Now we have a rich man who how has a manager. This is the story of how not to handle our money. The manager is accused of mismanagement and is going to be fired. He cannot work in the fields and he is too ashamed to beg, so he concocts a plan to make friends and really to steal from his boss, the rich man. He calls them in and says, change your accounting on your bill, put less than what you owe so that whoever takes my place will not charge you as much as what you owed. He was like a Garth Brooks song with friends in low places. The rich man is impressed but he also does not give him his job back. The moral of the story is are you going to make your friends happy by being dishonest or, are you going to do what is right and serve God.

Helen Montgomery writes, “Once a year, we shout, He is Risen, He is risen indeed. And then we go back to being us. Somewhere in the middle of our journey we stopped living for Christ. We stopped believing that Jesus died and was resurrected and that life was made new. Somewhere along the way it became easy to serve all those pressing demands: of people, of schedule, of money. Somewhere along the way, the vision for God’s call became cloudy and muddled. We stopped hearing God’s voice and joined the crazy survivor-take-all mentality. Somewhere along the way, the challenges seemed so much bigger than the answers. So, we huddled in an effort to save whatever was left and forget about living for something greater. We buried our treasures.”

We live in a society that the prophet Amos warned about so long ago. We are the ones that feel the woe, not just personally but as a society. Because let’s face it, I love all of you but we are not rich according to the real wealth in the world in terms of net worth. We are rich in many ways, but not when it comes to money. Yet our world has been very good at keeping the rich and rich and expanding the number of poor in the world. It is called systemic poverty.

We all know that there were many places in the world that are poor. Now we add to it the effects of a global pandemic, rising temperatures and changes in the climate and now a war in Ukraine and other constant fighting in the Middle East. Poverty is growing and the systems that fuel poverty are either remaining prevalent or are growing. According to World Vision the 10 major causes of global poverty are:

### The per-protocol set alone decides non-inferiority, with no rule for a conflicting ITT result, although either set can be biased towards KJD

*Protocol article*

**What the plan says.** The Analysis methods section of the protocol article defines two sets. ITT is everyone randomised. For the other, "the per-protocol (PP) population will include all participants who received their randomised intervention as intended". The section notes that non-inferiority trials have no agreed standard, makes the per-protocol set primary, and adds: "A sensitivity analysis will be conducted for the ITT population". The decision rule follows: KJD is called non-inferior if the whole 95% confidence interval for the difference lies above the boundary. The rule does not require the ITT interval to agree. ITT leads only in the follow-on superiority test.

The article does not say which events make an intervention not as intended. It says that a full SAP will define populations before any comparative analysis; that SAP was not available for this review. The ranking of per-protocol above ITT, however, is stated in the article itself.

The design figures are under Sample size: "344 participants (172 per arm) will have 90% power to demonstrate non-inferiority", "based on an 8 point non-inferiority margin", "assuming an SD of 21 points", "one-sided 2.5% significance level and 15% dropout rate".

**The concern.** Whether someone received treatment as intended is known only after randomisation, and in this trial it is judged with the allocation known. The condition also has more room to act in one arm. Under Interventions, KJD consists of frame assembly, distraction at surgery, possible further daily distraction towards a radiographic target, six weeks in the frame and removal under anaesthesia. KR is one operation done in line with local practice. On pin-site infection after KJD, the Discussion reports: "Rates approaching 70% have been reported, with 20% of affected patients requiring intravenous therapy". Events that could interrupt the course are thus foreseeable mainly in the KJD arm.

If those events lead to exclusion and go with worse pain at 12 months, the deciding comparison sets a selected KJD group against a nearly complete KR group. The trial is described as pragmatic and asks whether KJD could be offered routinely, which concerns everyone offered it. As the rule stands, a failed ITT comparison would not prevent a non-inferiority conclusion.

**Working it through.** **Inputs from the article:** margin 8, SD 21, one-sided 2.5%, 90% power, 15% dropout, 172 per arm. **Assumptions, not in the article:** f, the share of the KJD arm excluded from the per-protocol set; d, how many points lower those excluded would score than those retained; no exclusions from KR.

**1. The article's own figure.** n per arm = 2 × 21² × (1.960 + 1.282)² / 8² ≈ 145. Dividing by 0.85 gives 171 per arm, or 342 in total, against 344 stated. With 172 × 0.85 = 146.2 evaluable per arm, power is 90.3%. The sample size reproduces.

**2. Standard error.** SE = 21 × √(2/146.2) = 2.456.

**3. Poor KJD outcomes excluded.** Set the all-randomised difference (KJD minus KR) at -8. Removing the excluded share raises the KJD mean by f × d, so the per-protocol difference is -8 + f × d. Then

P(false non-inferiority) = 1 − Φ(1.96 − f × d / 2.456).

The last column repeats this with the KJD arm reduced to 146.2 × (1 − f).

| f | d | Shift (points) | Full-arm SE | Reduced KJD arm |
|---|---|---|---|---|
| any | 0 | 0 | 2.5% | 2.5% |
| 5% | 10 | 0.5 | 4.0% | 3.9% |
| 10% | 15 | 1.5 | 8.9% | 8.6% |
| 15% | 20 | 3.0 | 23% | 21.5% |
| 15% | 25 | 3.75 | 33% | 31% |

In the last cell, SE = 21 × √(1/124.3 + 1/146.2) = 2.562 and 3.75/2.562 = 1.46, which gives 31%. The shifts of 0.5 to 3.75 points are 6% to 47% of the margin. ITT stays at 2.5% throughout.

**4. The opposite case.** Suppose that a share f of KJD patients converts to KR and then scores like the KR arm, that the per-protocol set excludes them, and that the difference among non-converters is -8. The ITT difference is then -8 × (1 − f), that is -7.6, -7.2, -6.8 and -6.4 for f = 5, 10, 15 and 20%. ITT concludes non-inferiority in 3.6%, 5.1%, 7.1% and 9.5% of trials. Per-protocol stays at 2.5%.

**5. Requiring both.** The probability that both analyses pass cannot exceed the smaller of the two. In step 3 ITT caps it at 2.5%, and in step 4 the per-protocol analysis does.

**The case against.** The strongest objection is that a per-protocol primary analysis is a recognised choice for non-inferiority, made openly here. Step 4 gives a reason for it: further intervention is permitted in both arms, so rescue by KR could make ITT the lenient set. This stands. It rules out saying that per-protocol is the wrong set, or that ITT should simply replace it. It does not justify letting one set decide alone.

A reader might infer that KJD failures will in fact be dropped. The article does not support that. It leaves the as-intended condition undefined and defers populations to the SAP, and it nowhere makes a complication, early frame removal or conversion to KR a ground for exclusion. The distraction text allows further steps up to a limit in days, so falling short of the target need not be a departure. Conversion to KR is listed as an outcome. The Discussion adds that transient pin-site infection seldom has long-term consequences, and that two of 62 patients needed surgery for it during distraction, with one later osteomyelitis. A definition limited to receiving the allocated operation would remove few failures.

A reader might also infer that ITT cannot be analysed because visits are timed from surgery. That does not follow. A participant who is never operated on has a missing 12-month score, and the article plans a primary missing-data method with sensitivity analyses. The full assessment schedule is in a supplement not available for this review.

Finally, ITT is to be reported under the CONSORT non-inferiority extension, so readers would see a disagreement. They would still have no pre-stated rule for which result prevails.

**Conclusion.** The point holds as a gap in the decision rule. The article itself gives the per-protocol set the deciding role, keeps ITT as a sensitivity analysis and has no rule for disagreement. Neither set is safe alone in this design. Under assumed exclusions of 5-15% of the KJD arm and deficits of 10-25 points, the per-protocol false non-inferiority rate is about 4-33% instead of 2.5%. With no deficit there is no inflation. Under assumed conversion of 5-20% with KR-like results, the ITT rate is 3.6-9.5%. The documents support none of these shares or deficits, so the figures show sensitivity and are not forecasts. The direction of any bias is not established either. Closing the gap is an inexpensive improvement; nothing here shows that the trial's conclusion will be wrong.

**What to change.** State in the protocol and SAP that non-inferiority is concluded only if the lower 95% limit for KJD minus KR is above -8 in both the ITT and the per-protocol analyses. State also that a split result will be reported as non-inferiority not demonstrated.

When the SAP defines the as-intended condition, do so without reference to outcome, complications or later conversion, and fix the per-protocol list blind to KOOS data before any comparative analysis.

1. Lack of access to clean water and nutritious food
  2. Lack of access to basic health care
  3. Inequality or social injustice
  4. Conflict and instability
  5. Lack of education
  6. Lack of access to jobs and livelihood
  7. Poor basic infrastructure
  8. Climate change
  9. Lack of government support
  10. Lack of personal safety nets

Over 40% of the world lives in poverty and the United States has one of the highest rates of poverty in the developed world despite its collective wealth, and the burden falls disproportionately on communities of color, according to an article in Frontiers in Public Health website article written one year ago. Many of the sociologists of the world who study poverty believe that until we can get to conquering the systemic issues all of our individual food banks, soup kitchens, TANF and SNAP benefits are nothing more than band-aides.

If each one of us sitting here today took every dime we had and gave it to help fight just one item on the list of systemic reasons for poverty, we would not even make a dent. Changing the way, we view others in the world and loving one another is what Jesus was trying to get the disciples to understand. When systems are put in place and upheld for centuries it is going to take a long time to dismantle those systems. One person, one family, one generation that can move from poverty to more than subsistence living is where change takes place for that group.

YPM example…

A willingness to serve God instead of our things is always a struggle. The prophets of the OT prophesied and Jesus taught more about the rich and powerful than any other group of people. Taking time to sit with this, pray about this, ruminate on this teaching is not easy. Neither is being a disciple of Jesus. However, the gifts of grace, love and mercy cannot be bought. Amen.